Narrative feature

In praise of John Meade Falkner: poet, arms-dealer and unforgettable novelist

15 December 2018

9:00 AM

15 December 2018

9:00 AM

When H.H. Asquith, as prime minister, visited Elswick, Newcastle upon Tyne, during the first world war, he found a vast noisy factory churning out the most sophisticated means of destroying human life. The firm, Armstrong Whitworth, would, during that war, supply Britain with 12 armoured ships, 11 cruisers, 11 submarines, eight sloops, two floating power stations, 4,000 naval guns, 9,000 military guns, 14.5 million shells, 21 million shell cases, 100 tanks, three airships, over 1,000 aircraft, together with bombs, grenades and armour plate.

Asquith was accompanied by his daughter Violet, who sat beside the chairman of the company at dinner, a gigantic figure who her father described as having a ‘rather melancholy face and voice and the general air of a transplanted hidalgo’. They fell to discussing books, and she said to the armaments boss: ‘There is one book you must read. I cannot tell you why because its quality is indescribable — it is called The Nebuly Coat.’ ‘I wrote it’, he said. His name was John Meade Falkner.

Falkner remains a mystery man, and in his wonderful book John Meade Falkner: Abnormal Romantic, Richard Davenport-Hines has stylishly allowed him to remain a mystery. He was the child of a Dorset parson who went up to Oxford (Hertford College), got himself a bad degree and, unwilling to follow in his father’s footsteps, drifted into the inevitable teaching. A friend who was a housemaster at Eton, Henry Luxmoore, recommended Falkner as tutor to cram the son of Sir Andrew Noble, the operational head of Armstrong Whitworth. What Davenport-Hines describes so well is the almost Widmerpudlian pushiness with which Falkner became Noble’s protégé, working his way up the firm’s hierarchy and ruthlessly undermining the ambitions of his rivals.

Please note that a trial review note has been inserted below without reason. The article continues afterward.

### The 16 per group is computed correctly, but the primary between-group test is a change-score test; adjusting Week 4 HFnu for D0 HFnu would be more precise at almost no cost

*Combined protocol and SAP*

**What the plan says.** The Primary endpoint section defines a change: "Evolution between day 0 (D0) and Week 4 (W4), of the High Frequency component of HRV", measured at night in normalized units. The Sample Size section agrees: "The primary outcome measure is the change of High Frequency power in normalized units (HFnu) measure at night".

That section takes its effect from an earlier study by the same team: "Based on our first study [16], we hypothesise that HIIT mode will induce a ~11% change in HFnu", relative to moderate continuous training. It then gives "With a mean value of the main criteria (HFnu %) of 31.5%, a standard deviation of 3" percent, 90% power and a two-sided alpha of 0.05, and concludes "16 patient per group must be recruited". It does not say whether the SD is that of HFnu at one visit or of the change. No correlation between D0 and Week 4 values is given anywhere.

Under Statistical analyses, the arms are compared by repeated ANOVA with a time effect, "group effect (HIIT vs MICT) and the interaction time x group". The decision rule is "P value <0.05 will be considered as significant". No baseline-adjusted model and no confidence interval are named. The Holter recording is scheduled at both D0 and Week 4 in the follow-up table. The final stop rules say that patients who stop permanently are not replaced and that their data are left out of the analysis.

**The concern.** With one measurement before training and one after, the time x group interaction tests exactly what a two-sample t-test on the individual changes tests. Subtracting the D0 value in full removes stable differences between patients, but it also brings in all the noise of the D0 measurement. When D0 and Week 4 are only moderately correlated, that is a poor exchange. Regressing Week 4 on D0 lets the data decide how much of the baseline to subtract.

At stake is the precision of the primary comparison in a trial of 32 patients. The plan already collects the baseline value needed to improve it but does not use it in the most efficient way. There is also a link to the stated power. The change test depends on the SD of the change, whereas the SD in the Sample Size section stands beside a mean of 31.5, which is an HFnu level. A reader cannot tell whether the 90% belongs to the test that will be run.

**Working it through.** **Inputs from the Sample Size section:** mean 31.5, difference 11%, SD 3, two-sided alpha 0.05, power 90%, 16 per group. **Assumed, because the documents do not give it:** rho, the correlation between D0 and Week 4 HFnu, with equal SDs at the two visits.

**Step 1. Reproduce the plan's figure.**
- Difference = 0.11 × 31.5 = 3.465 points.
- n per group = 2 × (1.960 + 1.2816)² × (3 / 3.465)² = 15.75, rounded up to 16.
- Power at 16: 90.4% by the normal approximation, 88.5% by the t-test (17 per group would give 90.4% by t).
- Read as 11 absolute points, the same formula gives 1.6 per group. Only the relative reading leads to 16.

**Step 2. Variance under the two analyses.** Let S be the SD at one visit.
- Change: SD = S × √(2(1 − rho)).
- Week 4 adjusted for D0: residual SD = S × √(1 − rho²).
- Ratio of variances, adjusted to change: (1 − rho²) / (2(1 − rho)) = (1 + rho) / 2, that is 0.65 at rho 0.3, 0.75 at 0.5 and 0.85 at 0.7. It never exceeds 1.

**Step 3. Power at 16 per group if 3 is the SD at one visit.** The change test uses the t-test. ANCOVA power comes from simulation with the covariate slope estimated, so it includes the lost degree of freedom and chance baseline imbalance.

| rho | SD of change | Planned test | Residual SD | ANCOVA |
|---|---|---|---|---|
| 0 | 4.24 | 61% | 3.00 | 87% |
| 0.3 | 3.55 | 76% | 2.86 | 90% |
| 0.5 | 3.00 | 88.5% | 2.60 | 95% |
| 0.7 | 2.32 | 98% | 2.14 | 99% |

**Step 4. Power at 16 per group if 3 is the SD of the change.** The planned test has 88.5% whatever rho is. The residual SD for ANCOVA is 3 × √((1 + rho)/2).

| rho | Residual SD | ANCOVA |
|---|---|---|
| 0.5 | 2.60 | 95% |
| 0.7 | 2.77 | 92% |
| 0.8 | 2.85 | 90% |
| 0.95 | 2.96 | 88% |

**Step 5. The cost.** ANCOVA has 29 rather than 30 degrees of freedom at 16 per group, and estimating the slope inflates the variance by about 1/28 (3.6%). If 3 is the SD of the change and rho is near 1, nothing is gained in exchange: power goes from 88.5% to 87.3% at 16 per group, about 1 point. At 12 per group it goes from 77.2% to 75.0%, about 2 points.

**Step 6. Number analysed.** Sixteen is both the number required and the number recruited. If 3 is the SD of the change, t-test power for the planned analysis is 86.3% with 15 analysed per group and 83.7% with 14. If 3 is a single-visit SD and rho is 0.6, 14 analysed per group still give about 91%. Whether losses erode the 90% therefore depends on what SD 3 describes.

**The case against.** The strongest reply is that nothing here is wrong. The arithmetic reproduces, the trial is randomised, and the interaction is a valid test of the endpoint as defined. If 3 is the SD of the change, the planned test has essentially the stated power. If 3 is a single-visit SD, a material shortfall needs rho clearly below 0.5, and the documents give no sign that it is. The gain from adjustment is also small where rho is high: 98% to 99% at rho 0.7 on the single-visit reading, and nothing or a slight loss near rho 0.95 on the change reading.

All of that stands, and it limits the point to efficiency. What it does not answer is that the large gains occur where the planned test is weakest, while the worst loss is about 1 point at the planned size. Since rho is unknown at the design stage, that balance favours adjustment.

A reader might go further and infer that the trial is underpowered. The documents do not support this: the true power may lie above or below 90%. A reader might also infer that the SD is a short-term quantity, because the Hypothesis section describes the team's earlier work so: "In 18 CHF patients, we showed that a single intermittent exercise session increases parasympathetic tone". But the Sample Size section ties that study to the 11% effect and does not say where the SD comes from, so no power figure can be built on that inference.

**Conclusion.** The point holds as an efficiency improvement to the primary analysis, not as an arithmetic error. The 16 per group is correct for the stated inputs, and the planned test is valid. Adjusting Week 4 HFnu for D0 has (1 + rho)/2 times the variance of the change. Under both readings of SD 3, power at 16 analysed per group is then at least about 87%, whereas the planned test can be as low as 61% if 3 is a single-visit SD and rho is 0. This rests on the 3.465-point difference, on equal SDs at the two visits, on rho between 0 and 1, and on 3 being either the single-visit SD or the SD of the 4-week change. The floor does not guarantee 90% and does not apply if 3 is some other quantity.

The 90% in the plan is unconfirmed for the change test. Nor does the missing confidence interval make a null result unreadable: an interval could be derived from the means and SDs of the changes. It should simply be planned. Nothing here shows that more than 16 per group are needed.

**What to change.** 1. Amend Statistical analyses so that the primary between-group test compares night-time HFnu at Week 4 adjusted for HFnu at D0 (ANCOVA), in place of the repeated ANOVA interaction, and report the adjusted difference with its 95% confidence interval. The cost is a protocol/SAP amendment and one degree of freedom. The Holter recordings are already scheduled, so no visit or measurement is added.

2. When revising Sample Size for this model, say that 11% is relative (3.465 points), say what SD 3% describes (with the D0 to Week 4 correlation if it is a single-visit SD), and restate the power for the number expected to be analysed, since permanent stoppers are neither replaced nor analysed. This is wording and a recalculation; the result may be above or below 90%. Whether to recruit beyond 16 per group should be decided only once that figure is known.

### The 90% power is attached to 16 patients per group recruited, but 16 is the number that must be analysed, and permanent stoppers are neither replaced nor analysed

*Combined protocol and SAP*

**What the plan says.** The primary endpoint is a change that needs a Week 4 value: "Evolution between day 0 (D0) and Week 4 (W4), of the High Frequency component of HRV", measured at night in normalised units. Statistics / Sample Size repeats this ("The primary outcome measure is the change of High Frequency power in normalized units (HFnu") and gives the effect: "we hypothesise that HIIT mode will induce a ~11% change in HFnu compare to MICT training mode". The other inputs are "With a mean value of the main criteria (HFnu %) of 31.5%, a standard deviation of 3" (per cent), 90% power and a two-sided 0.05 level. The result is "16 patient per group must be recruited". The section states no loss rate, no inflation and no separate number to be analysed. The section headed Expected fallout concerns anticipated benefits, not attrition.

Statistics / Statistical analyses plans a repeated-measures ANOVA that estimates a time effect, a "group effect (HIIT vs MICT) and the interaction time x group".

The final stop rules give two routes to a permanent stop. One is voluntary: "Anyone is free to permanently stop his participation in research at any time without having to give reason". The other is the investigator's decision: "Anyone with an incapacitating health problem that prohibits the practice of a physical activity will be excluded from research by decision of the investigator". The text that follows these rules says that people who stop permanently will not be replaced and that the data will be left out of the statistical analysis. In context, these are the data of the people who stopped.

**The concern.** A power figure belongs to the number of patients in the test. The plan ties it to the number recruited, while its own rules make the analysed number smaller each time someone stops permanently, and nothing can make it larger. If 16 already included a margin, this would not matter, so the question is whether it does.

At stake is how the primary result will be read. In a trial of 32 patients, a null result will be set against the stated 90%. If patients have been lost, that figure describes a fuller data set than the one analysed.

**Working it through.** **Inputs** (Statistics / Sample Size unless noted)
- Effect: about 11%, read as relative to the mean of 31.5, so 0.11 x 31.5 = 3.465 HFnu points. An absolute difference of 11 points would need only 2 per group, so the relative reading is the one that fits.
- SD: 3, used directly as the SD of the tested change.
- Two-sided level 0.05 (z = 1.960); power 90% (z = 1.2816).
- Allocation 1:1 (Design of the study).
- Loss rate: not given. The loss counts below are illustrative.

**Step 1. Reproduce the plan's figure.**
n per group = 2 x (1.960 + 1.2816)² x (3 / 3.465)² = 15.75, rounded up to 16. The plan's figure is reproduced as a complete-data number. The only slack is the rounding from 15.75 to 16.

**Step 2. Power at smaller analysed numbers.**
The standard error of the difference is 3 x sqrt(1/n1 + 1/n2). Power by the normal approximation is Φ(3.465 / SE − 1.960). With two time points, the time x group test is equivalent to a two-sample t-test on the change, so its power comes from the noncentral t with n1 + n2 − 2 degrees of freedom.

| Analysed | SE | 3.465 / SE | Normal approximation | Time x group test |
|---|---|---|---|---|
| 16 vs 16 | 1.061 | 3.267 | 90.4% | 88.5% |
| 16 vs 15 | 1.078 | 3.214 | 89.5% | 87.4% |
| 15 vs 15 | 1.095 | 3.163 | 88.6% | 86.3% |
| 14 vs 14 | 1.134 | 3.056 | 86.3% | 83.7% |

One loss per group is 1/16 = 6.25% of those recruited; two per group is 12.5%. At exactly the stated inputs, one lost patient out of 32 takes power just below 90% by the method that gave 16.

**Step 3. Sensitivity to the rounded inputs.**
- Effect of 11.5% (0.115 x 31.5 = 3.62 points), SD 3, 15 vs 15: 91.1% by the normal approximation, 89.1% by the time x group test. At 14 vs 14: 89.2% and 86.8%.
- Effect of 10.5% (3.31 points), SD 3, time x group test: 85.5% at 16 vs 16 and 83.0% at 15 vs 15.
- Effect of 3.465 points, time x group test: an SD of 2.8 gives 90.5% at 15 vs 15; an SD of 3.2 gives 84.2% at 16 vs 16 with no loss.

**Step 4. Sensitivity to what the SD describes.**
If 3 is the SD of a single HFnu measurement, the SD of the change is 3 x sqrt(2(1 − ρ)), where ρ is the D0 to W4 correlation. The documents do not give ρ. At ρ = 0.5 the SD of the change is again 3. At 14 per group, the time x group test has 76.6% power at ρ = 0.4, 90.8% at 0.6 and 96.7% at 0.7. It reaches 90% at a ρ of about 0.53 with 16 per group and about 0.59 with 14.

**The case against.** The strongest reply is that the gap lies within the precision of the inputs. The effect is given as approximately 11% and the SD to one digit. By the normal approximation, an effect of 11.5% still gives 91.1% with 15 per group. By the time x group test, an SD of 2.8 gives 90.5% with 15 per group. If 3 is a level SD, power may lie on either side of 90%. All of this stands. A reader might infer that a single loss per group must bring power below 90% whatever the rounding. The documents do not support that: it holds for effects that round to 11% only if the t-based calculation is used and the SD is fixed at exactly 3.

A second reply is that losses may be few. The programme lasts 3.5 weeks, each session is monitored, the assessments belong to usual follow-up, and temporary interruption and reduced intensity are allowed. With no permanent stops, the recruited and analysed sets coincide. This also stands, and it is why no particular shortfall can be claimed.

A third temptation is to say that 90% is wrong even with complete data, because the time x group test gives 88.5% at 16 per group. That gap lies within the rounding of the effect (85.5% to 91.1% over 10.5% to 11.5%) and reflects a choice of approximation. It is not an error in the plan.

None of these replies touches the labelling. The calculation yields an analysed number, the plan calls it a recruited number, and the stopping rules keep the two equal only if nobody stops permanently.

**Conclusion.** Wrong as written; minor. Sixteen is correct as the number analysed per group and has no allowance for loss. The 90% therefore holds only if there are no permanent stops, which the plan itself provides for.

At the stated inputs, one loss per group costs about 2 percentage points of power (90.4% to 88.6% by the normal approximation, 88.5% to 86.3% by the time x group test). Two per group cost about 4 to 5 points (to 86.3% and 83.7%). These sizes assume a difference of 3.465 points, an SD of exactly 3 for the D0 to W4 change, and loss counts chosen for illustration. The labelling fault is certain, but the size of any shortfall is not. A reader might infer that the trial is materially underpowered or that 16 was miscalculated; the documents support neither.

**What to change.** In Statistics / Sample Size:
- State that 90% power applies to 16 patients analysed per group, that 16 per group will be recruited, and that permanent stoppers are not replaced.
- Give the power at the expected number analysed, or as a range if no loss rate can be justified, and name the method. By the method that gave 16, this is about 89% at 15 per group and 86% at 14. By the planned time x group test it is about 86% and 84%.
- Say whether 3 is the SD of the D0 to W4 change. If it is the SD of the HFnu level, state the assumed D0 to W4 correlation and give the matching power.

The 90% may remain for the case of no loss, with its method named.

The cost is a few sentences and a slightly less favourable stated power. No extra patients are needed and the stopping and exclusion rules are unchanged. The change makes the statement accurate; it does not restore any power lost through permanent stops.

There was, however, another Falkner. As soon as he was established at the Newcastle firm, he took to living in Durham, travelling to work each day by train. In Durham, he lived the life of an antiquary, becoming the cathedral’s honorary librarian. His favourite evening of the month was the 15th, when the full Psalm 78 was sung by the cathedral choir.

The bishop, Hensley Henson, asked him why he never received Holy Communion, and he replied with a ‘confession of a vague, almost pantheistic sacramentalism’. During the war he liked to stay at the Beverley Arms Hotel and spend the morning sitting at the back of the minster, one of his favourite buildings in England. ‘In all Europe there is no more perfect harmony in architecture than here in Beverley Minster,’ he wrote, ‘and I pay tribute to the power of God and the inspiration of the workmen of bygone centuries.’

In his spare time he rambled and cycled in Oxfordshire and Berkshire, and produced the Handbook for Travellers in Oxfordshire, published by Murray in their series of guides to English counties. He was accompanied on these journeys by friends such as Skipper Lynham, who later taught Betjeman at the Dragon. Other travels — abroad — took him to South America and the Balkans, where he sold arms to unstable governments and tipped them off about the weapon capacity of their enemies and rivals.

Falkner was a good versifier, very nearly a poet, and certainly more interesting than the overrated Housman. His poem ‘The Last Church’, in which he imagines the very last time a church is used for worship before Christianity becomes extinct, is unforgettably tragic. After reading it, one begins to absorb that agonisingly nostalgic ‘feel’ which animates the great novels — Moonfleet, The Lost Stradivarius and, greatest of the three, The Nebuly Coat. There is no book like it, and one returns to it again and again.

Davenport-Hines brilliantly quotes Edward Mendelson (in quite another context) to explain Falkner’s mindset and his unique appeal: ‘To resist living in one’s own time, to attempt to live in an imaginary past, is human in the same way that being neurotic is human.’ The England of medieval churches and market towns, so beloved by Falkner, was wrecked by the social upheavals after the first world war which he, as a businessman, had done so much to promote. That is the hammer-blow horrible truth, the tragedy of Falkner’s divided self, which Davenport-Hines leaves us to work out for ourselves.

The book is printed in a limited edition for the Roxburghe Club, and is as handsome as you would expect. Falkner’s coat of arms, with its appropriate motto, Respice Finem, adorns the frontispiece

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